The reasoning behind devoting resources to the restoration of coral reefs in the territory has several components, Fields continued.
“One of the reasons is the role of the reefs in stabilizing our fisheries here,” said the VINP superintendent. “Reefs are a key part of that system, which many people depend on. Reefs are also part of our tourism economy, and they’re also tied to ways of life here. Equally as important is the role reefs play in protecting our shorelines. Reefs are the first barrier and they do a lot to protect us from major storm surges.”
Tying together the reefs and the shoreline are mangroves, which trap and filter out sediments that can harm coral reefs. The VINP has set its sights on the mangrove forest at Annaberg, which was formerly one of the largest, most well-established of its kind on St. John. These mangroves were decimated during hurricanes Irma and Maria, and they’ve struggled to bounce back due to a lack of hydrological exchange between the forest and the ocean, which are separated by the road leading to the Annaberg plantation ruins. The VINP restored hydrology via previously established culverts, which were effectively sealed off by sediment and debris due in large part to the hurricanes. The park service is partnering with Iowa State University, which is growing around 600 mangrove species at its garden at Gifft Hill School.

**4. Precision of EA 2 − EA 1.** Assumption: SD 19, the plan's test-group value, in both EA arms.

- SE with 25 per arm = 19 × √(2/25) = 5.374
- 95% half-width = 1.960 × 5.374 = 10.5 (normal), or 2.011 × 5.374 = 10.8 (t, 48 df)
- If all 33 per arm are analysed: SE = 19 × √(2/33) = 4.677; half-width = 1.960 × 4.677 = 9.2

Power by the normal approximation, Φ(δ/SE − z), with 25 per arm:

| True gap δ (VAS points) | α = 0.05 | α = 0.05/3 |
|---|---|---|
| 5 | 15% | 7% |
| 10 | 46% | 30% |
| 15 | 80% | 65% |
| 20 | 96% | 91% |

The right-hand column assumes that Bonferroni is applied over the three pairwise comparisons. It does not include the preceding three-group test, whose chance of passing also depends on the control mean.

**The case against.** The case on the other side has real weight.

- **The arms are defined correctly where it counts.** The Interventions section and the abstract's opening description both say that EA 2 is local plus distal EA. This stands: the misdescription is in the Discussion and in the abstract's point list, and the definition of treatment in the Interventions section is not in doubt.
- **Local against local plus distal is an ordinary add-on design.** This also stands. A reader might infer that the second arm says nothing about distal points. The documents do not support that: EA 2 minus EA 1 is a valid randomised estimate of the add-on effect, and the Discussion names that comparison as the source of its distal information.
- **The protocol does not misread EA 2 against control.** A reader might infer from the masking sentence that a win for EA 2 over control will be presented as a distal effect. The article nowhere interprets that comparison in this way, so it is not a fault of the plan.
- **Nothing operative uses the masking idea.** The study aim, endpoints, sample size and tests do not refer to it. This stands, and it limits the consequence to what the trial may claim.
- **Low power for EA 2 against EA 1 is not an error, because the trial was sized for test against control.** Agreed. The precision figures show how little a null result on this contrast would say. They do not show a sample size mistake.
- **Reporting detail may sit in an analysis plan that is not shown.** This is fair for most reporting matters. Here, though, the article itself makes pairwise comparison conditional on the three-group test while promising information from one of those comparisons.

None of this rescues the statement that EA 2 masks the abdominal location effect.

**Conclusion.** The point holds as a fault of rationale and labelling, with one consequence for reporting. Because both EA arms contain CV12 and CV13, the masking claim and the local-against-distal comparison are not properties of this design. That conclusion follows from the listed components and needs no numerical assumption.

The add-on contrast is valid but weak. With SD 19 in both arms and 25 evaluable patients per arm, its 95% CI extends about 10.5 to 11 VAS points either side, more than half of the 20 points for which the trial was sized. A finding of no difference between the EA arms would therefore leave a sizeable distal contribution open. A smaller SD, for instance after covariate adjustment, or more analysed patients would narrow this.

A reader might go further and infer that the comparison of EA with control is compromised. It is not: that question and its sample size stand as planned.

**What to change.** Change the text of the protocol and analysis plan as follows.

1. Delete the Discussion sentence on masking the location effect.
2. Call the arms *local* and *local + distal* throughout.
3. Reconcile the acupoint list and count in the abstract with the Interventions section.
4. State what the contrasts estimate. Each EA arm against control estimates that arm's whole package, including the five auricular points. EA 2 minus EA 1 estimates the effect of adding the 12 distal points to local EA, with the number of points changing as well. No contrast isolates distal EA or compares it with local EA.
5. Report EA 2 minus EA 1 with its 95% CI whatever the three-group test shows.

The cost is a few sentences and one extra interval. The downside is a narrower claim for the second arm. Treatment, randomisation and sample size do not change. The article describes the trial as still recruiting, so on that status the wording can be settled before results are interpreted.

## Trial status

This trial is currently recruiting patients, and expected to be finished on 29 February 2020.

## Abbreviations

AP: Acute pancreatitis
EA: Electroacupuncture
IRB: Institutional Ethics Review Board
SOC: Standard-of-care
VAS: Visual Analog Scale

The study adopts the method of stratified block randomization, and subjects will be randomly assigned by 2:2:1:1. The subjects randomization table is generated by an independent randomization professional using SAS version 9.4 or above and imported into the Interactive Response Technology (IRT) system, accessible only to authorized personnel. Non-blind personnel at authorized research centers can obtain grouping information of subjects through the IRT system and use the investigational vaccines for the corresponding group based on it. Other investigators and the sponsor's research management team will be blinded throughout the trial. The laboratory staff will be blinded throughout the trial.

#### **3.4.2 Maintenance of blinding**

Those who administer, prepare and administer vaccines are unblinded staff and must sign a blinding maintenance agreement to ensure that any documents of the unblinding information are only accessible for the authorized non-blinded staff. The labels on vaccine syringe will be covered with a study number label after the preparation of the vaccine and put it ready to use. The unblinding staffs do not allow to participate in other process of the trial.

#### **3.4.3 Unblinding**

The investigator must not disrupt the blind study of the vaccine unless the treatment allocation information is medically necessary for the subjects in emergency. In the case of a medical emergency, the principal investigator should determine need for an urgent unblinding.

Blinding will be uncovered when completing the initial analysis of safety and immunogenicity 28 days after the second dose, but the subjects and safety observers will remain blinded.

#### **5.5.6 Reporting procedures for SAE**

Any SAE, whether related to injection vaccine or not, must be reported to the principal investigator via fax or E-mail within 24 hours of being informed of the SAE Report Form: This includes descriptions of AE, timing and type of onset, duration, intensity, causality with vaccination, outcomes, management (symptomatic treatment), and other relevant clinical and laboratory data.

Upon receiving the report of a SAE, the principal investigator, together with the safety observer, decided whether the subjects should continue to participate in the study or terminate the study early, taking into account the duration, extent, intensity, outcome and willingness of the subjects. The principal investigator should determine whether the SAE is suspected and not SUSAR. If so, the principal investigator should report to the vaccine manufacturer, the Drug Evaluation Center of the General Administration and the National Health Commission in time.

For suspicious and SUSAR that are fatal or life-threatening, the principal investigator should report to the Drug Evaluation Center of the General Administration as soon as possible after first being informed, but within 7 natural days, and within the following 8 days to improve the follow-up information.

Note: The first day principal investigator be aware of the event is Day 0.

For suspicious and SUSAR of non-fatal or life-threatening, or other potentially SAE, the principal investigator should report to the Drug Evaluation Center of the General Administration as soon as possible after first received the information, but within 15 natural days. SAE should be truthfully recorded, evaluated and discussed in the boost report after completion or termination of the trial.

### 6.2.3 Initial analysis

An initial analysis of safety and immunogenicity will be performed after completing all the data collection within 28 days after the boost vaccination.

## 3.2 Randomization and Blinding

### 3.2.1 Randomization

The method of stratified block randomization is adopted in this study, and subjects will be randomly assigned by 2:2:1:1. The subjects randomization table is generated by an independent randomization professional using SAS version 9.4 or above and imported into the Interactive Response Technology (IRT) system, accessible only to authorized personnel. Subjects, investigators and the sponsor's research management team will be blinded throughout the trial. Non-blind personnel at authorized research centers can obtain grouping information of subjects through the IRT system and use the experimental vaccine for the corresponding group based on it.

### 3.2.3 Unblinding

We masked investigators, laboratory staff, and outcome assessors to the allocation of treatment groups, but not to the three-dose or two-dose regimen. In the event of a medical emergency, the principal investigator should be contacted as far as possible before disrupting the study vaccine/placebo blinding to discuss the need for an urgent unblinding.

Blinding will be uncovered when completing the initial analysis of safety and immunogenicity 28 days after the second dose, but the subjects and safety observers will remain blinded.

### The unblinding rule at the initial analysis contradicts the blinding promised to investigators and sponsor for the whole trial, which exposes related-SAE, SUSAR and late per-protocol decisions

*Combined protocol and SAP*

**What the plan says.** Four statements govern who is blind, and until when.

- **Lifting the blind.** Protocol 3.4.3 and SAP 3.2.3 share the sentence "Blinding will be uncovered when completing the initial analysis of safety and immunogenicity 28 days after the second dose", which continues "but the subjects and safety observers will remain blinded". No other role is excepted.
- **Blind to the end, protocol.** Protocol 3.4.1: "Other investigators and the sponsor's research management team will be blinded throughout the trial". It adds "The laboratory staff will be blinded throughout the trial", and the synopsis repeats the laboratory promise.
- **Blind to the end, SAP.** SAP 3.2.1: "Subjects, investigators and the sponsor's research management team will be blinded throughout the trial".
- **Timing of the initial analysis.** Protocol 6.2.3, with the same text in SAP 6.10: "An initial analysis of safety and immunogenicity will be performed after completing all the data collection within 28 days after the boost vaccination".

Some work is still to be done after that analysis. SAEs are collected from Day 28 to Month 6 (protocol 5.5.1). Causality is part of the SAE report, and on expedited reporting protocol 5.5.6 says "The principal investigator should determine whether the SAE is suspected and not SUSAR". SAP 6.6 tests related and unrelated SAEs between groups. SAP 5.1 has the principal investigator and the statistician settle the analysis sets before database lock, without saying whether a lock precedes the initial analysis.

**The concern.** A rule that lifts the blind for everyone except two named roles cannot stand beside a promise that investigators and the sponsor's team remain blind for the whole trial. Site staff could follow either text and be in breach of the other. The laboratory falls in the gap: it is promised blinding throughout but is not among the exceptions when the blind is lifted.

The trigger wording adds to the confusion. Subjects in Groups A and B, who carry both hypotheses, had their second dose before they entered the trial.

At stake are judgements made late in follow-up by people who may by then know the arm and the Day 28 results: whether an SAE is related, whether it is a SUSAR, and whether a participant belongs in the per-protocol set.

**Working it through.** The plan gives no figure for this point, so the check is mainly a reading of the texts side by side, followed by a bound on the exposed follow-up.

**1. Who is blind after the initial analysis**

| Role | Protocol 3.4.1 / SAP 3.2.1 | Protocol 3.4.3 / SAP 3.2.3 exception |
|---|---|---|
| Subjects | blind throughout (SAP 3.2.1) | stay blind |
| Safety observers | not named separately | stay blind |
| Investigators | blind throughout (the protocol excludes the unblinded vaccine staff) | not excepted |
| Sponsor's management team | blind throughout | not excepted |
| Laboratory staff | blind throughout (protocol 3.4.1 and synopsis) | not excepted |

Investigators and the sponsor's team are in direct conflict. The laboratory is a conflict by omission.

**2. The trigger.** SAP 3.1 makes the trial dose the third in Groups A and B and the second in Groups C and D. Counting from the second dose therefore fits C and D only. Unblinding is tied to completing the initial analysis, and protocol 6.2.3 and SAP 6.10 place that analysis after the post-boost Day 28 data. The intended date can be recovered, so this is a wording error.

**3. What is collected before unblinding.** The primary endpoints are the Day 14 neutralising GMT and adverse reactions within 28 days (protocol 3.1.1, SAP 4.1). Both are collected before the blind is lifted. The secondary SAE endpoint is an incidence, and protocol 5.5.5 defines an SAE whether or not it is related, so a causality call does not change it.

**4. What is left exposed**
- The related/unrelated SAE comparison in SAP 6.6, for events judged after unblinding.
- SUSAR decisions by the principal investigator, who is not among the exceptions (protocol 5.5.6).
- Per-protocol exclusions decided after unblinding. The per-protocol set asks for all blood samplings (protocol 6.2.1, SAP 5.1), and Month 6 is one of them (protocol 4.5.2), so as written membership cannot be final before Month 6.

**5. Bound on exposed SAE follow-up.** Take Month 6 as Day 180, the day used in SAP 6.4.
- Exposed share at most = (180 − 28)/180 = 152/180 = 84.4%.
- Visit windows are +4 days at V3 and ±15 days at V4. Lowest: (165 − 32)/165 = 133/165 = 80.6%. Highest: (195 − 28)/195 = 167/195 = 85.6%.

“They were a perfect partner to fund to have them grow the plants and ultimately, with assistance from the Friends, outplant the mangroves a couple months from now,” said Kelley.
Test plots at the Annaberg mangroves have had nearly 100% survivability, Kelley added.
Scientific study focusing on mangroves is set to begin in 2024 in the Hurricane Hole area, where the relationship between corals and mangrove prop roots is one of the most unique and diverse in the world.